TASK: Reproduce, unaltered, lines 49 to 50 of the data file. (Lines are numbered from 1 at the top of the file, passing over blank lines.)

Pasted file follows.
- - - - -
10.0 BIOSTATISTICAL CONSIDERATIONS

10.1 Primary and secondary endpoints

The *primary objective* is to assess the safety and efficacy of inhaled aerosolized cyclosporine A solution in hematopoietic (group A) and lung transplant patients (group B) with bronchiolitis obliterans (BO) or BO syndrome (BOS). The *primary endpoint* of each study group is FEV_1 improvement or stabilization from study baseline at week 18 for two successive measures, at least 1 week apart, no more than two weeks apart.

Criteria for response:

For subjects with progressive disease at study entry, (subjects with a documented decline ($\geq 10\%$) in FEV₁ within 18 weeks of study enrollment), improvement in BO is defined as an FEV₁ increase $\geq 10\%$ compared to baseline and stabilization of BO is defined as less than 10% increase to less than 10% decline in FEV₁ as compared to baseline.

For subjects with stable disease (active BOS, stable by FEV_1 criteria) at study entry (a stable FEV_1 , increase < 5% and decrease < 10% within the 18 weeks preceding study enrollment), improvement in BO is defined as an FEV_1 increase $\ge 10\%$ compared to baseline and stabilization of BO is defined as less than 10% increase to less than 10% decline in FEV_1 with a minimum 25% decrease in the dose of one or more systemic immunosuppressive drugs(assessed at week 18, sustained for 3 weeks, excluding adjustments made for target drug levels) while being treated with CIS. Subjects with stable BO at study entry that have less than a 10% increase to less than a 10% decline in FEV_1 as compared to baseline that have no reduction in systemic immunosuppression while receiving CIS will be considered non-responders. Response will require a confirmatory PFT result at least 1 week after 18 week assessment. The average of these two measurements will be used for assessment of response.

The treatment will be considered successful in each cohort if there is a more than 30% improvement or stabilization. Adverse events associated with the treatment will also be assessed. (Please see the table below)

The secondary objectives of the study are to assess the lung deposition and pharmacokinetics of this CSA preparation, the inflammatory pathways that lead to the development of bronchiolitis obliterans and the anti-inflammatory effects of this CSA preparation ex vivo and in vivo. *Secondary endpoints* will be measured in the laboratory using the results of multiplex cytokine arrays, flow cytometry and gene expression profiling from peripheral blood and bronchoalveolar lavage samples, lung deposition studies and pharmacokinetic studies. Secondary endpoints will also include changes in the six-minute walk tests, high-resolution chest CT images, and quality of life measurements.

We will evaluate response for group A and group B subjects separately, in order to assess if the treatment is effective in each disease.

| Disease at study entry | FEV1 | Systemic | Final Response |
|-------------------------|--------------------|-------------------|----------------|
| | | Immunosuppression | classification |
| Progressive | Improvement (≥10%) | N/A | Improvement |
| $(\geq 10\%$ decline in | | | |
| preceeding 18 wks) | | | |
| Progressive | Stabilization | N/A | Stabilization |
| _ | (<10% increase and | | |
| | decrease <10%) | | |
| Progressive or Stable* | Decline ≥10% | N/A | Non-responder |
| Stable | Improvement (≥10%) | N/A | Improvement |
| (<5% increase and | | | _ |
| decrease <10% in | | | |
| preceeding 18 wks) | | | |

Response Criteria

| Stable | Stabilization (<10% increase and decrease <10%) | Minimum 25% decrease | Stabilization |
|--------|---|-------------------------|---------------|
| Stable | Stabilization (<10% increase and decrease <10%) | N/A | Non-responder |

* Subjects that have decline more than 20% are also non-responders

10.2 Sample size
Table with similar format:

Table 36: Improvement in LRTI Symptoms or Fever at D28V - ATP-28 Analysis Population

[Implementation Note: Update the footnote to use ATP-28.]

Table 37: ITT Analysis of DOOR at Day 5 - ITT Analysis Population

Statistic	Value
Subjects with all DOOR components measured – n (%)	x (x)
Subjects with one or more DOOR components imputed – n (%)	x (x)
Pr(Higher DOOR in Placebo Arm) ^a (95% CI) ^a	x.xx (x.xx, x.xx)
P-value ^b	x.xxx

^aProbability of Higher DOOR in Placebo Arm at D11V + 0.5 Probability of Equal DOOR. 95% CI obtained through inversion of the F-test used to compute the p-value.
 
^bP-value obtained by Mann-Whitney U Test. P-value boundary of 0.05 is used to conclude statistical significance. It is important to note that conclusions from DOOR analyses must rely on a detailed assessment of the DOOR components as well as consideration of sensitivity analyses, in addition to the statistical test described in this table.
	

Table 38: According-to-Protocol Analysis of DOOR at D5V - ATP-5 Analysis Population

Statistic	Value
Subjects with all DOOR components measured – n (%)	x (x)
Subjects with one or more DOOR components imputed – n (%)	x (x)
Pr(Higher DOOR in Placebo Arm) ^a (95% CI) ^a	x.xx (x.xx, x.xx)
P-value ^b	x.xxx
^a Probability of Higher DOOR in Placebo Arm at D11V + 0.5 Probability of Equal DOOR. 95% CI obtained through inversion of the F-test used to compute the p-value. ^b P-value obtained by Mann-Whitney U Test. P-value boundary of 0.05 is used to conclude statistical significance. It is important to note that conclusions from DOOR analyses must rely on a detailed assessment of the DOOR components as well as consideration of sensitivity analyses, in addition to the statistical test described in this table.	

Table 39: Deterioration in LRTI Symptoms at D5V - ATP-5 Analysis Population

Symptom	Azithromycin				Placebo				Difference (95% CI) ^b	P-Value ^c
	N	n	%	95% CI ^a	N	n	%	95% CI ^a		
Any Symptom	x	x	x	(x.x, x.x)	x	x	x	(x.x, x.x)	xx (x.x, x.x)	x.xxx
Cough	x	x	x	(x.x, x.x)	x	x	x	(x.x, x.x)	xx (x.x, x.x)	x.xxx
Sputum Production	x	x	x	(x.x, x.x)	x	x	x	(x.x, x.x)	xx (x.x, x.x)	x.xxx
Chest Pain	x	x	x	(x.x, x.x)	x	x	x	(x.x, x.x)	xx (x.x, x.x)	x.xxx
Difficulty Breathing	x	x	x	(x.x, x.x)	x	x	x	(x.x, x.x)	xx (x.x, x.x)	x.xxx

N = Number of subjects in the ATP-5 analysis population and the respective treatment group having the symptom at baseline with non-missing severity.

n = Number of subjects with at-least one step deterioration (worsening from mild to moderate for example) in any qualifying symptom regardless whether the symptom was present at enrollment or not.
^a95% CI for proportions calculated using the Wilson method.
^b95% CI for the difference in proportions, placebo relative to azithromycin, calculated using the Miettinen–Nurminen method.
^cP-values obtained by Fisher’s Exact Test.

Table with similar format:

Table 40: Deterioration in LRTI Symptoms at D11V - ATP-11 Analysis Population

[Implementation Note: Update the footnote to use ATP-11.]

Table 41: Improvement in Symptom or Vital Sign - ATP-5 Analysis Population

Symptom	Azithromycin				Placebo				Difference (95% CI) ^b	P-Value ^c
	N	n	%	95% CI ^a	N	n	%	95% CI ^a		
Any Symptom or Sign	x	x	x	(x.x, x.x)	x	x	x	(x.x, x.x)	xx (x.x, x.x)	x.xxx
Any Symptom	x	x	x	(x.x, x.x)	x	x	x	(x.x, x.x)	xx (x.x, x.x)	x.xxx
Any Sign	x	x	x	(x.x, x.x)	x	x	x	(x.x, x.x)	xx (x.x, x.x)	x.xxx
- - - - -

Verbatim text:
Symptom	Azithromycin				Placebo				Difference (95% CI) ^b	P-Value ^c
	N	n	%	95% CI ^a	N	n	%	95% CI ^a		